“Actions speak louder than words, and from what we’re seeing of staff leaving the White House and preparations others are making to leave, it’s sinking in what will happen on Jan. 20,” said Steven Groves, who served as a lawyer, and then spokesman, in the Trump White House. “Even though it appears President Trump knows this, he still knows how to command the press’ attention. But to me, as a conservative, any energy spent by the Republican Party at this time that is not directed at the Senate races in Georgia is misdirected.”

Individuals close to Trump and several of his senior aides say that in recent weeks, the president has struggled behind closed doors to hide his feelings of loss, frustration, and disappointment. Often, he has reverted to his old habits of sheltering himself from voices of mild dissent in his own ranks, ones who would tell him to let it go with even a modicum of grace.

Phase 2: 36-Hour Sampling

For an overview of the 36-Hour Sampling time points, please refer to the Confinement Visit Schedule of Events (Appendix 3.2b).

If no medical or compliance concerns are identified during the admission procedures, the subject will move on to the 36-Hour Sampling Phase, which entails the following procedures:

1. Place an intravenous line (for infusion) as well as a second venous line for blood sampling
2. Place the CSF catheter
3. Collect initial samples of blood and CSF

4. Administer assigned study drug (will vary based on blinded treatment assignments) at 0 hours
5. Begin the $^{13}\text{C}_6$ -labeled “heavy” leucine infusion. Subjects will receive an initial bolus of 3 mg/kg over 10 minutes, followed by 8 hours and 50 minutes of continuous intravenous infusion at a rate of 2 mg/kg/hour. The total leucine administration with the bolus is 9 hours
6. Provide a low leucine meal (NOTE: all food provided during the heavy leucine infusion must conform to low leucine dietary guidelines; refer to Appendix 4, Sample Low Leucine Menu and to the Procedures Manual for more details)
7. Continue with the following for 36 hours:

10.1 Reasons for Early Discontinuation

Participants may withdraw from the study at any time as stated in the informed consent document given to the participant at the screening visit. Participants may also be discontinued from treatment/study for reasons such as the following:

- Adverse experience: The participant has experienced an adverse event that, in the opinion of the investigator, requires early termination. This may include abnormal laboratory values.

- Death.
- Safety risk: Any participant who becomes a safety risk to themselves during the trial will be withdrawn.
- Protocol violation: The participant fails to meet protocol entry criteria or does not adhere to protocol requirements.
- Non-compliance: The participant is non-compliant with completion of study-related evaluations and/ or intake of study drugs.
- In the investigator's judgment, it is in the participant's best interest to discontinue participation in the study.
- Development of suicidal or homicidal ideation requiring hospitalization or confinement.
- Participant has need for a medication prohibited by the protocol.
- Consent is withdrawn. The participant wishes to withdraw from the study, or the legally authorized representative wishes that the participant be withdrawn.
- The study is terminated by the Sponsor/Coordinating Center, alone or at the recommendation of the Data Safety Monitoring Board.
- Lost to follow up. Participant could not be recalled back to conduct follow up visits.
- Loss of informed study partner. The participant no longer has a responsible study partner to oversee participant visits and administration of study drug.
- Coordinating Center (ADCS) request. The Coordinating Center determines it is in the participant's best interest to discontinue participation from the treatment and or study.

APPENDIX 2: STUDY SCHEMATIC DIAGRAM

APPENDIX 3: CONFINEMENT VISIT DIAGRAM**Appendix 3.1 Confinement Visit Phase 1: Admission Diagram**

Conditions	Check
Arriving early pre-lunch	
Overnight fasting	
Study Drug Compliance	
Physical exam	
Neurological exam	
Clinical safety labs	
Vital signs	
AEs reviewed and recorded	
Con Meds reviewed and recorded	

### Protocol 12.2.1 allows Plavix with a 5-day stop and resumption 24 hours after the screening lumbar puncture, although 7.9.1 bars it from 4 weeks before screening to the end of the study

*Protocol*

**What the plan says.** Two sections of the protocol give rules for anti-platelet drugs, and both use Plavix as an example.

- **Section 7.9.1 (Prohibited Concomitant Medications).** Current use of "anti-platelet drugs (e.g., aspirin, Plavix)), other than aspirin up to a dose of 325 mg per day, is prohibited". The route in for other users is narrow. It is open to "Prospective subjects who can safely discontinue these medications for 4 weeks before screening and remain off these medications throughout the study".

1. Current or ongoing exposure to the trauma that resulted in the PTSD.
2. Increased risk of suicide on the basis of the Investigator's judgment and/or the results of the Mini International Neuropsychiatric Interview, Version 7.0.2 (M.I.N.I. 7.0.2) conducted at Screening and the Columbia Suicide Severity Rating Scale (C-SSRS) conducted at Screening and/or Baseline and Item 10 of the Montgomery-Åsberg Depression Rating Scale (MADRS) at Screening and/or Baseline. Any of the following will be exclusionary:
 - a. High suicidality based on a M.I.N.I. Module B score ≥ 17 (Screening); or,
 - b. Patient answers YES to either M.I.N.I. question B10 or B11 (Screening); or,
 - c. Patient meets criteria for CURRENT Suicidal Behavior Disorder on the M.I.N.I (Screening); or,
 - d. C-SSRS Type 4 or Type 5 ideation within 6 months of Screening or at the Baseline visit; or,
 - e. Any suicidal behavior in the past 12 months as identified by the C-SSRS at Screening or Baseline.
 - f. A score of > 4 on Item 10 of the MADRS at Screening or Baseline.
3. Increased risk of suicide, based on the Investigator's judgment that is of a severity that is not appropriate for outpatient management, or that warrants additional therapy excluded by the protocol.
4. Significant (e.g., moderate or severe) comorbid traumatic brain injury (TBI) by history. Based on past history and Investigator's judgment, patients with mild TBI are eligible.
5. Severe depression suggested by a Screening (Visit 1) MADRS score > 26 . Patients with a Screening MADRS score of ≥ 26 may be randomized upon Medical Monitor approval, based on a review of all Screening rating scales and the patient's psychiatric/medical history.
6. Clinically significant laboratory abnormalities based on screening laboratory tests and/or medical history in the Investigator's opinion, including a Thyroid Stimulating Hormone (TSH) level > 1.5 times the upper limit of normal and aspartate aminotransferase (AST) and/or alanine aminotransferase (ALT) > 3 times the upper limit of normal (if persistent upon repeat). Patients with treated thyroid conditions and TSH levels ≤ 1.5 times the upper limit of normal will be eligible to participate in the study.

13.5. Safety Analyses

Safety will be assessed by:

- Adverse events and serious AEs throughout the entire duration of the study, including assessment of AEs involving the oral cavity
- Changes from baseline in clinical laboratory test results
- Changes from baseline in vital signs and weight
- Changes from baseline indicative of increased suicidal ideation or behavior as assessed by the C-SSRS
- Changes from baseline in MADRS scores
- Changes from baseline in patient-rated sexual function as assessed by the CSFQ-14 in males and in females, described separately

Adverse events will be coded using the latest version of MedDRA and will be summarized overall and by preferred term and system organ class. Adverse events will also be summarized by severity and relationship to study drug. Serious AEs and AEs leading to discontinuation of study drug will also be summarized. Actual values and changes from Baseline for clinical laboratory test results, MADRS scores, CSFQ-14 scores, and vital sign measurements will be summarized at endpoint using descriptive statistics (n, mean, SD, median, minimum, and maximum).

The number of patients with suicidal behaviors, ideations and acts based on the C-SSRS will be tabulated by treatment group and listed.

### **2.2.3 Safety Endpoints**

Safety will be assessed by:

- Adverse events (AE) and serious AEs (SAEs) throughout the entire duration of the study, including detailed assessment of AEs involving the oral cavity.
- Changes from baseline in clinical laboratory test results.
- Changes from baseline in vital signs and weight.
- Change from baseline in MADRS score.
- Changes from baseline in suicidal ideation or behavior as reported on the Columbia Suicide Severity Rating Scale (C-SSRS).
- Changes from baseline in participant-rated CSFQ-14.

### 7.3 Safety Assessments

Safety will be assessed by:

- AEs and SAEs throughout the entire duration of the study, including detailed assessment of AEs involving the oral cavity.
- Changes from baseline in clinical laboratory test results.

Trump is determined to keep up appearances, attending various social functions and parties, where he is feted by the Trump faithful. And many of his friends insist that he is, whatever the contradictory evidence may be, not mad or losing heart.

On Sunday evening, Trump took a brief moment during a buffet feast at the Trump International Golf Club in West Palm Beach to reunite with his former political adviser Roger Stone, whom he had just pardoned the week prior. Stone said he was at the club that night as a guest of Christopher Ruddy, the Newsmax CEO and another Trump pal.